My friend Nicky and her family have embarked on their Next Big Adventure. This time it's Perth, Australia. Which seems more permanent than say a couple of years somewhere in the UAE, or a stint in the UK. But we don't use the word emigrate. That word has the ability to break hearts. So instead it's the Next Big Adventure.
The day before they left for their NBA, I took the boys some Peppermint Crisp chocolates, because they are my favourite. (Although I also love Cote d'or Bouchees or olifantjies -little elephants - as we called them when I was little and we dipped into my mother's private stash. And I wouldn't say no to anything with the name Lindt on it either.) Everyone had an opinion on how to eat Peppermint Crisps. I believe one must do so quickly. Others feel the need to nibble off the pure chocolate bits on either end and then dip the one end of the chocolate into a glass of milk and drink the milk through the tiny peppermint straws inside the chocolate. This way the milk is peppermint flavoured and then you eat the leftover chocolate afterwards. I am not sold on that idea. And I have yet to try this method, but honestly I think it's a waste of a good chocolate. I will however sacrifice a few Peppermint Crisps in order to make that South African speciality Peppermint Crisp tart - the one with the Orley Whip and the caramel made from condensed milk. Many years ago, I bought a Peppermint crisp that had no peppermint straws in it, it was just a lovely slab of minty chocolate. Surprisingly I was not disappointed, in fact, I recall being rather happy about it, and hoped that I would be so lucky as to get a faulty chocolate again. But I never did. And that's ok, because Peppermint Crisps, even the older chewy ones, never disappoint.
Which is why I wanted to give them to the boys, I wanted to give them something that I had liked as a child, something that was South African. But then I heard that Peppermint Crisps are found in one other place in the world, Yup, that's right, you can find Peppermint Crisps in Australia. Which made my gift-giving even better, I could tell the boys that whenever they longed for home, they should ask their mom to buy them a couple of Peppermint Crisps, because we still believe them to be as South African as boerewors and biltong. And yes, while the Ausies may have sausage and jerky as well, we KNOW it's a poor second to our variety. The same goes for chocolate, it's ok in a pinch; if you can't pop round to the corner cafe and ask for it in your mother tongue, and it will remind you of home. And chocolate does lessen the pain of homesickness a little bit.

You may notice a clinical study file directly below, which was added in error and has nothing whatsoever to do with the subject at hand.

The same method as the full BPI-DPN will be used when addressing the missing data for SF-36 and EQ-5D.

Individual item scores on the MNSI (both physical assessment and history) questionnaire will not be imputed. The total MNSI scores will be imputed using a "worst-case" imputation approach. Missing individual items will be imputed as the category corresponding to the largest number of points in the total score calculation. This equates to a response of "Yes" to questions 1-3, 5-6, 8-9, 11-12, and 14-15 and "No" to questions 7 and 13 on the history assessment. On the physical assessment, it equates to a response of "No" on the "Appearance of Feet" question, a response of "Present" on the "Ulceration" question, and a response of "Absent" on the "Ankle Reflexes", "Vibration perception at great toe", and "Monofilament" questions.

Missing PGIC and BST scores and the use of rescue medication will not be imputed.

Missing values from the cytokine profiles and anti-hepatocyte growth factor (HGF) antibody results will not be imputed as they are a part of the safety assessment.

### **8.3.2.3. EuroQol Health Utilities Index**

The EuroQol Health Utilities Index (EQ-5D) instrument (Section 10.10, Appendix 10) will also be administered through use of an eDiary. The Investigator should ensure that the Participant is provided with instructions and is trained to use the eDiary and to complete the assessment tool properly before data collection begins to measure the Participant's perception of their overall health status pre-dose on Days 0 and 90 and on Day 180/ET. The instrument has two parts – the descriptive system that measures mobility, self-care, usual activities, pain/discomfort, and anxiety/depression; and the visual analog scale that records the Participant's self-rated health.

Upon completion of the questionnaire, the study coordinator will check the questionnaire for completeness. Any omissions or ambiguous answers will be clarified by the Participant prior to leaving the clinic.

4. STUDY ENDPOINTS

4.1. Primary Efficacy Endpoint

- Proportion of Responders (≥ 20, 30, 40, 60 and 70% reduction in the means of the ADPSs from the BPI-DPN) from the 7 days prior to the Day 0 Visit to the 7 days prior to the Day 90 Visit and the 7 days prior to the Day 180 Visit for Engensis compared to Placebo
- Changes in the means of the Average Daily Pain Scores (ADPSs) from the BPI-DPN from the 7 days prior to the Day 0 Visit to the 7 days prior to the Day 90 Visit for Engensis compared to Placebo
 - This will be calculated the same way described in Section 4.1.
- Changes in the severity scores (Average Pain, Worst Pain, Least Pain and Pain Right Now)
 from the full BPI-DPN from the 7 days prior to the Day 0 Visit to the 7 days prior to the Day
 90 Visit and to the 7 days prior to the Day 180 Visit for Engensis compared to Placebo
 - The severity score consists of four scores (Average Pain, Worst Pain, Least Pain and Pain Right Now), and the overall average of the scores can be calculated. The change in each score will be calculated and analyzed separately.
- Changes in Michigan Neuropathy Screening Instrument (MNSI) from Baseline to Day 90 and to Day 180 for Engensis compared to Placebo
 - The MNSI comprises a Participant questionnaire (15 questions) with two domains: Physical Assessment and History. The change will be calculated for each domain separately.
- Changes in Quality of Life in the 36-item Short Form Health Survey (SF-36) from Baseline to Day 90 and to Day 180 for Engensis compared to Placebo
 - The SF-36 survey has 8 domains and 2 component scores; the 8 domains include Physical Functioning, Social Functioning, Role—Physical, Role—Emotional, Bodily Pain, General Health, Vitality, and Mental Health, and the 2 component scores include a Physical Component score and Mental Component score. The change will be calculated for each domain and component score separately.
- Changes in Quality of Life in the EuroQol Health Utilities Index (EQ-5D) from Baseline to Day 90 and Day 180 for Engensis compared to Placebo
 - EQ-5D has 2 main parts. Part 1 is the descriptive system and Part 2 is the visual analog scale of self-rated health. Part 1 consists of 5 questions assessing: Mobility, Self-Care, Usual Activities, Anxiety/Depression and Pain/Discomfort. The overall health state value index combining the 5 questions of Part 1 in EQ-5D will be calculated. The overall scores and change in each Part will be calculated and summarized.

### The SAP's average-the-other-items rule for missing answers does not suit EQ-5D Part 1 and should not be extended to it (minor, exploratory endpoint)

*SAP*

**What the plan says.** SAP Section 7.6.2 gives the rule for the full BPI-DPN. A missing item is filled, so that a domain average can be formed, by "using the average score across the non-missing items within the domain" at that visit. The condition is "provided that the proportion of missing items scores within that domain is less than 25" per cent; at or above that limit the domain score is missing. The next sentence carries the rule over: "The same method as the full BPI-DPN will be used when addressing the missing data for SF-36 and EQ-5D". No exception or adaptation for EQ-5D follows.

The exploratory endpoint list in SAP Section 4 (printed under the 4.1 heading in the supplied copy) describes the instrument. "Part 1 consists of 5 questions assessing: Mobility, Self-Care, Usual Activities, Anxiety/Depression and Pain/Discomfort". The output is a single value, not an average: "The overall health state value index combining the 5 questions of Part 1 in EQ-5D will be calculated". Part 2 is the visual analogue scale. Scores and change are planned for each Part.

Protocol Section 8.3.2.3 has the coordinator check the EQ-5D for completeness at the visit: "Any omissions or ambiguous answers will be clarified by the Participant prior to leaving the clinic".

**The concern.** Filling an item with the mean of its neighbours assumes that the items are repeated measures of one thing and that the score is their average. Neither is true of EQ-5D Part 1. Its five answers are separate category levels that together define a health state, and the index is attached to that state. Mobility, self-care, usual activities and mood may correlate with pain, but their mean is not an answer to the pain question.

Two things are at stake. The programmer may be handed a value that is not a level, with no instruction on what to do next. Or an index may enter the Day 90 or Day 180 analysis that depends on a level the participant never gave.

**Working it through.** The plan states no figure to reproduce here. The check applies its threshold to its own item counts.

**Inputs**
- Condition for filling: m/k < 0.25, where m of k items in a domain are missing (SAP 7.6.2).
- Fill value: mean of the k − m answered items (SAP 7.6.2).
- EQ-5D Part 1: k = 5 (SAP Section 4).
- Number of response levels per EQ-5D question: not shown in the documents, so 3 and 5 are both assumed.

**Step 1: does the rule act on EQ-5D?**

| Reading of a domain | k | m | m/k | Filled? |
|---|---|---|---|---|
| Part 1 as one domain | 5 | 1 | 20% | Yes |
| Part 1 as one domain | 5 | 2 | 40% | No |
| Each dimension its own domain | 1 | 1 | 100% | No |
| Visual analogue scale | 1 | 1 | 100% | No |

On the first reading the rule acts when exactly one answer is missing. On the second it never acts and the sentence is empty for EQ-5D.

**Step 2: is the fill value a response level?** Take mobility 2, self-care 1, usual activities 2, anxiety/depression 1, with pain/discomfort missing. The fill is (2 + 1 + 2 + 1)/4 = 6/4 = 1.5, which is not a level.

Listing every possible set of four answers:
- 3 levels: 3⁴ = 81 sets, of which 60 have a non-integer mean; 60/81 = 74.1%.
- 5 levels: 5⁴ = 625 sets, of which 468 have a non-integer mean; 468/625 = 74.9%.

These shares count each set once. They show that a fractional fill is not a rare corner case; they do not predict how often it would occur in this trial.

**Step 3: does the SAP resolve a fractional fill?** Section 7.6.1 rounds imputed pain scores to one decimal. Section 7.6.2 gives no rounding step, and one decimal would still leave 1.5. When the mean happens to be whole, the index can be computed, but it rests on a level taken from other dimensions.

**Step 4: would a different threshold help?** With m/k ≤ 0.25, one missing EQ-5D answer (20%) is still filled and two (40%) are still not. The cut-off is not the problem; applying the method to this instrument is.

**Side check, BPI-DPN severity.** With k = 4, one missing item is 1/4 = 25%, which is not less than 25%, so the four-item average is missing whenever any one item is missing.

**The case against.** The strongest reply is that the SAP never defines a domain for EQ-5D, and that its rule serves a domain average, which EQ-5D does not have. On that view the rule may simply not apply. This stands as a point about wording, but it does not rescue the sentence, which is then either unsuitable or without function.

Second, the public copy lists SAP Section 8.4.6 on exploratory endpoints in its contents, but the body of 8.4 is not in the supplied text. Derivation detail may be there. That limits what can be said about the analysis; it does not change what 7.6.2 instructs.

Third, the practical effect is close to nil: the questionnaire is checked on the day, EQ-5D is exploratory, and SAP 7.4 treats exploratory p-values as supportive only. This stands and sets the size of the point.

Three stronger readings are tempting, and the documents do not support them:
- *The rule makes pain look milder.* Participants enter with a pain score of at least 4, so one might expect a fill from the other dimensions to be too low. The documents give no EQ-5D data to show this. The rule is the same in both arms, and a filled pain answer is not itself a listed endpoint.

Which brings me to the second part of this blog. Joanne Fedler's book When Hungry, Eat. I saw it last weekend, having realised that my clothes no longer fit and that I had been misinterpreting the concept of a No Diet lifestyle. I have been taking it to mean eat everything, as much and as often as I like. Which clearly is not a great idea.
So there this book stood screaming at me from the middle shelf in Exclusive Books, 'How one woman's mission to lose weight became a journey of discovery.' And I bought it, along with some hot cross buns from Woolies.
And I read it in one day, because it's a good read. And while what she wrote about only eating when hungry, and getting to make peace with hunger etc made perfect sense, it wasn't exactly a revelation. I've read this before. And if only I could put all that I've read into practice...
But what is significant is that I was meant to buy and read this book. So that I could tell my friend Nicky to go out and buy it immediately. Because this book is probably one of the most honest and meaningful accounts of immigration that I have read. Joanne Fedler and her family left Cape Town to make a new life for themselves in Australia, and this book is about her heartbreak of leaving South Africa, and the enormous sense of loss that she experiences. Also about how she adapts and makes peace with herself and her circumstances. In the emigration/immigration debate there are no right or wrong answers. But it is hard. For all concerned. By reading this book, I could understand what my friend is going through, and perhaps, by her reading it, she can feel less alone. It also made me think really hard about the sacrifices one makes when you have children. But this is more than just a book about hunger, or emigrating. It's about loss, about love, about making the best of a hard situation, about what it means to be born in a country, of how to make another country your home. It is about faith, and friendship and low schmaltz chicken soup.
And reading it made me realise, that being hungry, is never, not only, about food.